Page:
A Complete Beginner’s Guide to Miniature Painting – Part 2: Preparing the Minis

 

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Ok so you’ve gotten all the necessary tools needed to start you off in the hobby and you’re itching for some painting! (If not, go back a bit and check this article). As much as I want you to grab a brush and make that first stroke on a mini, we still have this all-so-important step in preparing the figures first! And believe me; they are as important as you might think.

Again, like I said in the previous article, I am by no means a guru or an expert in this field as this is me actually going through the whole process as a complete and total noob documenting my work… So feel free to chime in on the comments section for any additional stuff that you would like to share. Constructive criticism is highly appreciated. So with that let’s start!

I usually follow this 4-step process when preparing my miniatures:

 

Image from fortressat.com

Image from fortressat.com

  1. Removing Flashes

Flashes are the excess plastic that is left on the miniatures after production. In some cases, like figures which came in sprues (GW models) that need to be assembled will most likely have those bits of plastic as well. You can easily remove this using a cutting tool like an X-Acto knife or a regular cutter. Be careful though as you might remove something unintentionally! After removing the flash you might want to pass the area a bit using a filing tool or sandpaper.

 

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  1. Cleaning the Miniatures

Aside from flashes, some oils or chemicals during the manufacturing process of the figures might be present. To remove this just put the minis in a bowl with water and some dishwashing soap. Additionally, you can also use an old toothbrush to scrub off the hard-to-reach-areas (see what I did there?) then rinse it afterwards.

 

  1. Straightening the Figures

Some of your figures might be bent out of shape, especially on some boardgame minis with long weapons or flag-bearers. In some rare cases the base of the figure might also be bent post-production causing them to rock when standing. To remedy this you can this 2-bowl method; first dip the affected mini in hot water for at few seconds, then removing it afterwards. At this point you can adjust the bent areas to your liking and then dump them in another bowl this time with cold water for another few seconds. This hot-and-cold technique should naturally revert them back to its original form. For a more detailed explanation check out the PairOfDice Paradise video above.

 

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  1. Applying the Primer

Make sure the figures are completely dry when doing this! Why put primer you say? Since acrylic paints don’t normally adhere well on plastic, it needs some medium for it to stick to. And guess what? Priming the figure does the trick. And not only that, priming can also help to reveal some of the more intricate details on the miniatures, making it much easier to paint.

Normally you can choose between white, black or grey colors when priming. It is usually based on personal preference if you want the final product to be darker or lighter. For me, I personally tend to choose a grey primer spray paint, in which the result is somewhere in between.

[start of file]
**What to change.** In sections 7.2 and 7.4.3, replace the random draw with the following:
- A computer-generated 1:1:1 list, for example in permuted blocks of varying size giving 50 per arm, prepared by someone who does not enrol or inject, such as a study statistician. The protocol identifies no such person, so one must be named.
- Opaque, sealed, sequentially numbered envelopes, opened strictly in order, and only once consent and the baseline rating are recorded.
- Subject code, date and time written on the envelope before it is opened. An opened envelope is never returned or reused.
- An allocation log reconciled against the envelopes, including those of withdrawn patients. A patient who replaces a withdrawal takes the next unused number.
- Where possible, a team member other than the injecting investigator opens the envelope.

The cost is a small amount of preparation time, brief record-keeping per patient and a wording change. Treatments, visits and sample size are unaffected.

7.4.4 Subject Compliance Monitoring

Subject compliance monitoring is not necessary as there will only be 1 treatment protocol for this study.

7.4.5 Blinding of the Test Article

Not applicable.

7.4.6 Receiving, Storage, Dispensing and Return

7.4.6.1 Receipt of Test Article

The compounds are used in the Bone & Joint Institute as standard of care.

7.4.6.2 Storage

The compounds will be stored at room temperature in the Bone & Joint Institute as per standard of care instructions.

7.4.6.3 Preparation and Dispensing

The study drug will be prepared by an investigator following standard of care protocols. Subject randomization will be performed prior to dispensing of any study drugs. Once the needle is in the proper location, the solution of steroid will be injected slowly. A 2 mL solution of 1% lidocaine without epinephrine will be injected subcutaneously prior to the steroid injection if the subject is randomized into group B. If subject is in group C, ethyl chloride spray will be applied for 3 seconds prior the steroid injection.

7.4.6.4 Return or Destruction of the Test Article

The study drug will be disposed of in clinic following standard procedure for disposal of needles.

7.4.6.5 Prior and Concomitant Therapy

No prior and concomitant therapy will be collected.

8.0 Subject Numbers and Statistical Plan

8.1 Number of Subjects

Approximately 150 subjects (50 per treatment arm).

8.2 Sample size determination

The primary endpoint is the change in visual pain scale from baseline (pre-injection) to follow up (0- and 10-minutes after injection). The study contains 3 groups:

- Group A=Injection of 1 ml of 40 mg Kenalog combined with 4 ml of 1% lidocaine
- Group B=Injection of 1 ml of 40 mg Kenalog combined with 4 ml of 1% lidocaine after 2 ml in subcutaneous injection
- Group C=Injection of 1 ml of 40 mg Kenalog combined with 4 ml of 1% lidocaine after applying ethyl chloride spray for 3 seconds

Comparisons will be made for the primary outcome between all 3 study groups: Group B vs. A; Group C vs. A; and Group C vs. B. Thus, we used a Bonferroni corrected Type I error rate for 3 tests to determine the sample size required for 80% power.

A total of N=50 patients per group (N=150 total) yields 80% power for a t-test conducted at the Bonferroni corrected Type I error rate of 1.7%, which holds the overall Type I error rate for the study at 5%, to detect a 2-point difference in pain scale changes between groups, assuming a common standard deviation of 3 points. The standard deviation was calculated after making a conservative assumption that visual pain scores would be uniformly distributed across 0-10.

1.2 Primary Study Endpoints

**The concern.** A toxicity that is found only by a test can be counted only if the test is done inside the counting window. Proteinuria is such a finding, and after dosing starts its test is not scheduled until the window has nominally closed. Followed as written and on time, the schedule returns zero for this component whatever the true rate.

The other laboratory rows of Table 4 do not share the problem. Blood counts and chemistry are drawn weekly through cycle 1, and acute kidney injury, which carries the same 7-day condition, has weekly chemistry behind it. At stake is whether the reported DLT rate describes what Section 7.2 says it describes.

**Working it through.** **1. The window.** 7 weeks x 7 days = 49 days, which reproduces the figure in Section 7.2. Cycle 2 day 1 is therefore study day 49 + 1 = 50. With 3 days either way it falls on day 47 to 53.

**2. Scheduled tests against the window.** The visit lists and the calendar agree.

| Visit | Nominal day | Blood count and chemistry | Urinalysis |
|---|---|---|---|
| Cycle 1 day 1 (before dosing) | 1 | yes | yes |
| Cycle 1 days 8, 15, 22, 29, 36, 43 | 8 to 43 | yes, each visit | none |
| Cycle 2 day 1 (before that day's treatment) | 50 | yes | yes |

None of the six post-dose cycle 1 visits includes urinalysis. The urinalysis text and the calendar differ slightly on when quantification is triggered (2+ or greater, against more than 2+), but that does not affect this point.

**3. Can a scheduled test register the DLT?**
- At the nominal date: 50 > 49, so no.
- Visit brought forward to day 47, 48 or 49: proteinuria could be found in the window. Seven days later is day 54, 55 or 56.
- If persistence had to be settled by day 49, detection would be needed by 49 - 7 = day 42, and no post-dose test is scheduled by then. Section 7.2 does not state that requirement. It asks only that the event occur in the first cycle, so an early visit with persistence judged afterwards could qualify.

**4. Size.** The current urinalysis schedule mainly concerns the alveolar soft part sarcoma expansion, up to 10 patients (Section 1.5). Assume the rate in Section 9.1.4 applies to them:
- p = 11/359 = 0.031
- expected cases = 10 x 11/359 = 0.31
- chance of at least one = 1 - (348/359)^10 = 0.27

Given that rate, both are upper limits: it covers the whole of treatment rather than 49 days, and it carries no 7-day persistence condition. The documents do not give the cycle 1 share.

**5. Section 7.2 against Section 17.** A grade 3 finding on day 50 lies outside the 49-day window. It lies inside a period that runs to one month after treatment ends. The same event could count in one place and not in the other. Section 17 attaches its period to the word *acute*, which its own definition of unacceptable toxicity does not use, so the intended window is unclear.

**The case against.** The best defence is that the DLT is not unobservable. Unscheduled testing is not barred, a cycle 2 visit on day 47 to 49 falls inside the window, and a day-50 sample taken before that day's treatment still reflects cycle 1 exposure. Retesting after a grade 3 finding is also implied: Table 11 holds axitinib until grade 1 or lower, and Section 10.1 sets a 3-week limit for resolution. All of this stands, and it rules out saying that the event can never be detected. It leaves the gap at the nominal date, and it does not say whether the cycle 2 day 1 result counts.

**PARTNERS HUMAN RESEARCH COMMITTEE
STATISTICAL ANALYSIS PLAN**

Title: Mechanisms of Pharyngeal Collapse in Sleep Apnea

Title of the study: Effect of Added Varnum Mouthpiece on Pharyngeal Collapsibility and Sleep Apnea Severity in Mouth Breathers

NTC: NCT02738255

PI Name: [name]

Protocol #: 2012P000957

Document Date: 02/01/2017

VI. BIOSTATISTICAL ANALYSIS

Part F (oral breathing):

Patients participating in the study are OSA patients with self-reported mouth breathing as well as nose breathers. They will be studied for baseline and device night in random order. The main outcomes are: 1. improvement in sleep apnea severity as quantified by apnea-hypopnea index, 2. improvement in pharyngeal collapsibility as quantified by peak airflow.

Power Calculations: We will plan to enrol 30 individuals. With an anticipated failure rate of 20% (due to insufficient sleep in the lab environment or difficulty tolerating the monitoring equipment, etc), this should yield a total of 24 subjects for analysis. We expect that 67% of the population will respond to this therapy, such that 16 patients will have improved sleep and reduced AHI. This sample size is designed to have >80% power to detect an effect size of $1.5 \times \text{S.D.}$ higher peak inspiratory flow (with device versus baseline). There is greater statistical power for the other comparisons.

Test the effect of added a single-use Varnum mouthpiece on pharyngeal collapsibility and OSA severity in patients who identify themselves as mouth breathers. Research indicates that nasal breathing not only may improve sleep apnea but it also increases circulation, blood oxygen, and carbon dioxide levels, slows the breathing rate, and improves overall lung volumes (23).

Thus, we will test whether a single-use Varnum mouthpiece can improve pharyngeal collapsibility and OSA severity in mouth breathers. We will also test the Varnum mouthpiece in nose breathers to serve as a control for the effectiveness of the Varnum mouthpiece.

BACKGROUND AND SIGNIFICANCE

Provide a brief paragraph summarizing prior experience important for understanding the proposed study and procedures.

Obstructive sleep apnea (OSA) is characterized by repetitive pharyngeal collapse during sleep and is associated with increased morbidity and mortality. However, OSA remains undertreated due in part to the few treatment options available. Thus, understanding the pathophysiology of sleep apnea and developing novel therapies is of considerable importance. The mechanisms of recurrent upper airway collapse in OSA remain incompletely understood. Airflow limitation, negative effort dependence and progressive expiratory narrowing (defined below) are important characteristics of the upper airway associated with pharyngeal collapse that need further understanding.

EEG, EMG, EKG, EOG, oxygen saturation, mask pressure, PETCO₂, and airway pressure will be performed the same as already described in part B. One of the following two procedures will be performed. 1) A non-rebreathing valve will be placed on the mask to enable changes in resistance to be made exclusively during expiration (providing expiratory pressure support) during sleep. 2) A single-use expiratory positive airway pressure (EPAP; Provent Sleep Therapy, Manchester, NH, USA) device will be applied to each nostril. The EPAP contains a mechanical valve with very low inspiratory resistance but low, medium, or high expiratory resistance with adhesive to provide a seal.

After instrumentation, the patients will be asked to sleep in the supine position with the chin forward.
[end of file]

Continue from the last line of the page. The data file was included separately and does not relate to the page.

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Before priming, I line the figures up in a strip of cardboard with some tape in the middle then take them to the great outdoors (or garage in my case… Also be mindful of pets!).

When using a spray can primer, don’t point and spray directly on the intended targets. Instead, do a sweeping motion from left to right (releasing the trigger afterwards then repeat from the left again) at about 8-10inches in distance, rotating the cardboard if needed. This helps to avoid getting concentrated blots or globs on the figure, as well as to not run into the unintentional accident of having to apply to much or too thick primer. To make things a bit simple, imagine that you are “powdering” the miniature as you go from left to right, just “passing through” the model. It might take a few passes, but eventually you’ll notice the figure to change color.

Lastly, don’t worry if there is still some of the original color left on the figure. As long as you put enough coating, it’s enough that paint will naturally stick to it. You can check by touching the figure (after it’s completely dry of course), noting it’s now slightly-rough surface. If you felt that texture, then you’re good! Keep in mind that generally you only want to put a light amount of coating, because you will still have to paint it afterwards with your intended colors.

To give you a better idea on priming (much more than I normally can describe in this article) – here’s a good video by TheApatheticFish on how to prime figures properly:

Thanks for reading and click here for Part 3 – Base Coating, where we actually start hand-painting our beloved minis! See you soon!

 

Part 1 (Tools)

Part 3 (Basecoating)

Part 4 (Drybrushing, Washes, Finishing up)

Author: Brian Papa

Geek gamer extraordinaire who constantly continues to champion the cardboard cause one uninitiated muggle a time! Meeples love me. Dice hate me.

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